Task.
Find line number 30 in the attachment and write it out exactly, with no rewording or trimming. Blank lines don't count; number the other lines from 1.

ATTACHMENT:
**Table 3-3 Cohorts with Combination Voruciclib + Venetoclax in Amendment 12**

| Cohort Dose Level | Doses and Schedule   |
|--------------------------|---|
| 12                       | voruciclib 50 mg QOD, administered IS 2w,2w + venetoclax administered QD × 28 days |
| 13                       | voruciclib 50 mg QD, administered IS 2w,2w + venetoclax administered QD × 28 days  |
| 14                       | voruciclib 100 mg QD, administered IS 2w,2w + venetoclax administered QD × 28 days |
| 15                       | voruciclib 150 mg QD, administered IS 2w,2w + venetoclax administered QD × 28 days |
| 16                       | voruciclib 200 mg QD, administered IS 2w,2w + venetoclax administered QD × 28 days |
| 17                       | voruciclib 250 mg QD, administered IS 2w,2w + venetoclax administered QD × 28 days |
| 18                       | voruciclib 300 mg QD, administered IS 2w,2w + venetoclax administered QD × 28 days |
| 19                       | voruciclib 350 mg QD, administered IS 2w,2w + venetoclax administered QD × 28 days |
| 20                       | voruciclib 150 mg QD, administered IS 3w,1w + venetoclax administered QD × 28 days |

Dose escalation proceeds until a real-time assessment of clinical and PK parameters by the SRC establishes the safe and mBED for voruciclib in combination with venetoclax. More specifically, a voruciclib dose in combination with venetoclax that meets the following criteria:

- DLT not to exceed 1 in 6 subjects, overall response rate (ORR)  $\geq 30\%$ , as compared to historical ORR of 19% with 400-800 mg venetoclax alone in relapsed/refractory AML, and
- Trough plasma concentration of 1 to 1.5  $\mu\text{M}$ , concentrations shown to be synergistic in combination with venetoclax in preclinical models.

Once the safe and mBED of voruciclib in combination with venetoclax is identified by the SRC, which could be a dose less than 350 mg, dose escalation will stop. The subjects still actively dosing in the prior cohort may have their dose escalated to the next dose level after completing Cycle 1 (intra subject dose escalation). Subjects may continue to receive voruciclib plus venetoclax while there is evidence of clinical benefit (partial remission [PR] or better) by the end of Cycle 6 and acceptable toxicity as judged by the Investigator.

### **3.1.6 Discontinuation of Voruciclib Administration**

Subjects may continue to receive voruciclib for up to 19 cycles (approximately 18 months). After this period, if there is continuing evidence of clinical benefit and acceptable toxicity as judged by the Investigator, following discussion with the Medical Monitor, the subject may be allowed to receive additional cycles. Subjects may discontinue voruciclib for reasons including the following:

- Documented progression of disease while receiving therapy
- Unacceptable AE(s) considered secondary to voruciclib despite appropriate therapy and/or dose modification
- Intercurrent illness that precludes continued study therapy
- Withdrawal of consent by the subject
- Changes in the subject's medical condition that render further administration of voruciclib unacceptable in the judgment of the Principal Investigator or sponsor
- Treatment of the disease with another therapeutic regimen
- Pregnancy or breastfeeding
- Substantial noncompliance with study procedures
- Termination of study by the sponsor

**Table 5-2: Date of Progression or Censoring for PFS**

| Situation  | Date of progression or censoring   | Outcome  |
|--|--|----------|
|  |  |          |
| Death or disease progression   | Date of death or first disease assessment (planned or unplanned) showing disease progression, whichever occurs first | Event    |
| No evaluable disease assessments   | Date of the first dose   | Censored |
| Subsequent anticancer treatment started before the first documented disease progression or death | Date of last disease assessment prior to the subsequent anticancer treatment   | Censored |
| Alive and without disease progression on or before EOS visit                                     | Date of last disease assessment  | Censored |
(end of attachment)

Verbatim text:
|--|--|----------|